Loud pericardial friction rub
  39. __________________ is TB until proven otherwise
    Caseous pericarditis
  40. What are the three types of cardiomyopathies?
    • Dilated cardiomyopathy (most common)
    • Hypertrophic cardiomyopathy
    • Restrictive cardiomyopathy
  41. What is dilated cardiomyopathy?
    Dilation of ventricle (usually left) in the absence of other conditions that can cause dilation
  42. What is the usual age group for dilated cardiomyopathy?
    20-50 year old
  43. What is the most common cause for hypertrophic cardiomyopathy?
    Mutation in genes that encode sarcomeric proteins in cardiac muscle
  44. What is the gross morphology of a heart with dilated cardiomyopathy?
    • Enlarged heart with ventricular hypertrophy
    • Dilation of all chambers
    • Mural thrombi
    • No valve alterations
  45. What is the gross morphology of a heart with hypertrophic cardiomyopathy?
    • Myocardial hypertrophy WITHOUT ventricular dilation
    • Asymmetric septal hypertrophy
    • Banana like configuration (because LV compressed)
  46. What are the microscopic findings in hypertrophic cardiomyopathy?
    Myofiber disarray
  47. Restrictive cardiomyopathy results in impaired…
    Ventricular filling during diastole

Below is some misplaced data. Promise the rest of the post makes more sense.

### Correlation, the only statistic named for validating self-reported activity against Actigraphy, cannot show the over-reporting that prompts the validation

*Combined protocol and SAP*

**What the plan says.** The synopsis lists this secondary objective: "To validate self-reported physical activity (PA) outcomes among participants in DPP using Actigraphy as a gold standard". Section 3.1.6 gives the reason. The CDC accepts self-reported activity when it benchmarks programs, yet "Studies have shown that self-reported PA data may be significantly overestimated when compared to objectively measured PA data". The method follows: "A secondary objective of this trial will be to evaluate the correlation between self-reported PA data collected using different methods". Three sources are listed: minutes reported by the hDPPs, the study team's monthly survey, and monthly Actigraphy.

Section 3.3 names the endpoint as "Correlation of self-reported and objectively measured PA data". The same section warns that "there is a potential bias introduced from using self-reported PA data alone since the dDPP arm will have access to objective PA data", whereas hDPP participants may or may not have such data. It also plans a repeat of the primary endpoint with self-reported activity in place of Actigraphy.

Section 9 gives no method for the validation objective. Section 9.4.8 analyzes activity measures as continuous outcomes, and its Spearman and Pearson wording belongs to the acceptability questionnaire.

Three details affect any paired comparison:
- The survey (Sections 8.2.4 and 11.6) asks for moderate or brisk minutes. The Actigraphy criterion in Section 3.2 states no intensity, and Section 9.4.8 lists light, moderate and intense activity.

48. What is a disease associated with restrictive cardiomyopathy?
  49. What is the microscopic morphology of amyloidosis?
    Amyloid deposits viewed using Congo red (looks green under light)
  50. What are the different types of amyloidosis affecting the heart?
    • Systemic amyloidosis
    • Amyloidosis restricted to heart
  51. What is the most common primary cardiac tumor?
    Cardiac myxoma
  52. Where does a cardiac myxoma grow in the heart?
    Fossa ovalis in atrial septum
  53. What is the gross morphology of a cardiac myxoma?
    Sessile or pedunculated (can move)
  54. What can happen with a pedunculated cardiac myxoma?
    • Can move during systole into the AV valve
    • “ball valve” obstruction that can embolize
  55. What is the microscopic morphology of a cardiac myxoma?
    Myxoma cells in extracellular matrix
  56. What is the most common primary tumor of a pediatric heart?
  57. What mutations are associated with rhabdomyoma?
    TSC1 or TSC2
  58. What is the gross morphology of rhabdomyomas?
    Gray-white myocardial masses that involves multiple ventricles
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Path Review